Sunday Focus: Community more than clock ticks
What’s the sum of a day?In the abstract, a day is measured in the rotation of the Earth on its axis, a process that takes 24 hours, or 1,440 minutes.
Those minutes break down into 86,400 seconds, small markers of time that can drag or race depending on the perception of those counting them.
But the sum of a day is more than just the minutes that pass between moonrise and sunset.
The day is measured in the moment, not the minute.
It is stretched, fitted and formed by living and dying, birth and death, by extraordinary happenings and by business as usual, and the moments a community shares can be a powerful binding agent.
A day is born at midnight, and all births have one thing in common — a baby.
On an average day, at least two babies are born in Adams County, according to the Mississippi Department of Health.
The actual average — based on the most recent data from 2012 — is 2.55 live births per day. Because the area acts as a regional health care hub, approximately a third — 36.8 percent — of the babies born in Adams County are to mothers who live there, while the remaining 63.2 percent belong to mothers who live in surrounding counties and parishes.
Slightly fewer than one baby per day is born to an Adams County parent — 0.93 per day.
Whitney Dollar has been a labor and delivery nurse at Natchez Regional Medical Center and Natchez Community Hospital for the last two-and-a-half years.
Some days no babies are actually born, but other days five or six will arrive all at once, Dollar said, but, “it is still a miracle every day.”
Seeing the vast majority of the babies born in the Miss-Lou enter the world is a joyous experience, and in many ways bonds you to the community, Dollar said.
“You get to know these people, and sometimes you even cry with them whenever the baby is born,” she said. “It is exciting, and you get anxious to see people’s babies, what they are going to look like, and months later you may go to Walmart one day and run into somebody and they say, ‘Look at my baby.’ It’s exciting to be able to be there for that on that day.”
Most days, business is business as usual.
And in the City of Natchez — where the majority of Adams County’s money is spent — business as usual generates $14,986.30 in sales tax each day, according to the Natchez City Clerk’s office.
Those tax dollars come from a myriad of sources, fuel sales and food service, professional consultation and retail.
For Mary Sproulls, who has spent the last two years as one of the faces of Some of This & Some of That, a day’s business means not only moving merchandise but also meeting a diverse cross section of the area’s population.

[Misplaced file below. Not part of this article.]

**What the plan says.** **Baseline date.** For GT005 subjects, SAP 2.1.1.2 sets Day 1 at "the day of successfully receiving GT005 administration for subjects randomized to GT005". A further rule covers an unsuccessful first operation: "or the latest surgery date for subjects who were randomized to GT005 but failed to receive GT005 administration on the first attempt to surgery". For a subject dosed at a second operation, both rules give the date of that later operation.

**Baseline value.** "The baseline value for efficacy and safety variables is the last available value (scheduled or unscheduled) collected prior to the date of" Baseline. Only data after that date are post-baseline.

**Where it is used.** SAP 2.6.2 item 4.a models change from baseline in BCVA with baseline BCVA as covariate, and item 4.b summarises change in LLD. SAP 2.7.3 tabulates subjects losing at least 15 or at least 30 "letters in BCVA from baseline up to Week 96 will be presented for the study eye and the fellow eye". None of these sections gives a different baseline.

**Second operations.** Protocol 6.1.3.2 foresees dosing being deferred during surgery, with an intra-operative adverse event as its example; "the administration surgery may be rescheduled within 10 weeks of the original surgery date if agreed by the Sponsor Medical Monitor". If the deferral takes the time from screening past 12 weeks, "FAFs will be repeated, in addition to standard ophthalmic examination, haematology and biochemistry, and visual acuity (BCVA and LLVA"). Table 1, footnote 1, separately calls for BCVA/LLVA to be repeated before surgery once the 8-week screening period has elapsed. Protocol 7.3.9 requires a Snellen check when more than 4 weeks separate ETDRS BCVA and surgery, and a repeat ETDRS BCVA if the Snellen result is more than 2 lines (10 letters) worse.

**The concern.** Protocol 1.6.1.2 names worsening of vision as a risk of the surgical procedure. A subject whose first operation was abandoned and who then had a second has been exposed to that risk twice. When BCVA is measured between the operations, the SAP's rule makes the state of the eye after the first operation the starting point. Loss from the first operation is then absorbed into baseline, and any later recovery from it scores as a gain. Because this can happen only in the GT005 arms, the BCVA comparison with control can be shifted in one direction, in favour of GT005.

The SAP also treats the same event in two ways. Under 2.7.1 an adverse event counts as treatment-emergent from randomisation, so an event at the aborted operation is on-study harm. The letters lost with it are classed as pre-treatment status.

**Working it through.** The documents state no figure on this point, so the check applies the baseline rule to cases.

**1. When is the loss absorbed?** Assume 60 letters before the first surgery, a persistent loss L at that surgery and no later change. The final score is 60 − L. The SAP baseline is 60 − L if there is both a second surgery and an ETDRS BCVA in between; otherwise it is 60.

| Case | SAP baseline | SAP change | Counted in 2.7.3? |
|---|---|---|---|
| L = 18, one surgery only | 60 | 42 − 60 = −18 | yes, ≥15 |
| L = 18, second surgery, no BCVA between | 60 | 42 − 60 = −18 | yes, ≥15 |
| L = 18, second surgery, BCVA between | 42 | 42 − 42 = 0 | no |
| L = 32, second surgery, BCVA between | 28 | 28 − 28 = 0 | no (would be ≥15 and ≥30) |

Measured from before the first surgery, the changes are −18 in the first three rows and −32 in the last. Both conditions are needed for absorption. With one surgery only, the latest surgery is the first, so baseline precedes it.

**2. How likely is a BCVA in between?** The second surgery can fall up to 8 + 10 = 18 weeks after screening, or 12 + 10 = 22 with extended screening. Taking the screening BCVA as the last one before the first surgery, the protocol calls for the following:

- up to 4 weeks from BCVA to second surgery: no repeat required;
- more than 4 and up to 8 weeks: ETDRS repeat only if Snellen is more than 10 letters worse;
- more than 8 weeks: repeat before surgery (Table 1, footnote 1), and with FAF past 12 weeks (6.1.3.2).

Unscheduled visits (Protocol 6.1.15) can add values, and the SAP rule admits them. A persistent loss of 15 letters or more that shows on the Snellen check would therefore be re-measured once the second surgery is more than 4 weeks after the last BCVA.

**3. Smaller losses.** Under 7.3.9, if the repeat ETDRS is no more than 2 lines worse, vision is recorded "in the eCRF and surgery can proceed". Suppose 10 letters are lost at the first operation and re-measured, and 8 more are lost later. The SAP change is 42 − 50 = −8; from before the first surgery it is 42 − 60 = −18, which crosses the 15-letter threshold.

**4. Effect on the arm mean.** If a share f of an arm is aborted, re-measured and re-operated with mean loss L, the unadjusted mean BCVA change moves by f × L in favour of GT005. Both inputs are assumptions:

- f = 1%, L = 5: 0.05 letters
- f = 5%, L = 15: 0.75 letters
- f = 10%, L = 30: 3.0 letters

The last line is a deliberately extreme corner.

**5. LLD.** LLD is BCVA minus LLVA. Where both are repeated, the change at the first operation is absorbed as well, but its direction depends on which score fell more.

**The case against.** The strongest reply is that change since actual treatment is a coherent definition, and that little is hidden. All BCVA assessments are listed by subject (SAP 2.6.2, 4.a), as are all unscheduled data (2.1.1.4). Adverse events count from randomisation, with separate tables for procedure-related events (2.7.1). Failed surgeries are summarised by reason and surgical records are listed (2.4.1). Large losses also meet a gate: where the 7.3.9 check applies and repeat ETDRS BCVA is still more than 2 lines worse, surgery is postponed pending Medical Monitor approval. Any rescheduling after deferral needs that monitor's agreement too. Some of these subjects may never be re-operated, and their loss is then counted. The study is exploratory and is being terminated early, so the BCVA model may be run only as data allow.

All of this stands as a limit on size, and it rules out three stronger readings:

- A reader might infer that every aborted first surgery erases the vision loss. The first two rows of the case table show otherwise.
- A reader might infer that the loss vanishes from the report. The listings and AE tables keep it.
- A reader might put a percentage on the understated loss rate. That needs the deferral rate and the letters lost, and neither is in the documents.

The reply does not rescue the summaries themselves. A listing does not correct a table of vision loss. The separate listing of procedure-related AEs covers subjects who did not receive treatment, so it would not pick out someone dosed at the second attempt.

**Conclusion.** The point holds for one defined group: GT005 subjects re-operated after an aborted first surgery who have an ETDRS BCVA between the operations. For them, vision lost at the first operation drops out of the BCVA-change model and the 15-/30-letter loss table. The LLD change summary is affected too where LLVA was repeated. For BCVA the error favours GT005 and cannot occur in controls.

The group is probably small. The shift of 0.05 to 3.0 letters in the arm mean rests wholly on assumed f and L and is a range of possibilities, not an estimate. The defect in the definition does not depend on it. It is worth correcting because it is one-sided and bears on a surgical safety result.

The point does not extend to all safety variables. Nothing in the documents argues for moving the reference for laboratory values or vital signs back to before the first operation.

“Some come in and buy, others apply for credit and some are out shopping just because they have a day out,” she said. “They are not necessarily trying to buy something, but they like looking at pretty things, and we meet a lot of nice people when they come in, whether they buy or not.”
And meeting those customers, day in and day out, provides a good connection to the community, Sproulls said.
Sometimes, business as usual breaks down.
In law enforcement, the Adams County Sheriff’s Office and the Natchez Police Department receive a combined 35,689 calls annually.
The annual total breaks down to 97.77 calls a day to which law enforcement officers in Adams County respond. That’s slightly more than four calls an hour, or a call approximately every 15 minutes.
Some of those calls are mundane — like loose livestock on county roads or a bank escort — while others are explosive, like a shooting or a domestic incident that has spilled out of a residence and into the streets.
But it’s never predictable.
“One morning, I was responding to a simple call to assist a motorist whose car had stopped working when — en route to the call — we got a call to stand by for an ambulance for a woman who was unconscious in a bath tub,” NPD Lt. Justin Robinson said. “I immediately responded to that call, instead, and performed CPR on the woman until the ambulance showed up.”
After 16 years with the police department, Robinson said he’s learned that the speed of police work can, “go from nothing to crazy off-the-wall to nothing again.”
Responding to law enforcement calls can bond you to the community in a special way, Robinson said.
“You can’t control everything else, all you can control is you and what you need to do for the day,” he said. “I got into criminal justice because I wanted to get involved and to give back to the community, and even if nothing is going on, it is a great way for you to get out and interact.”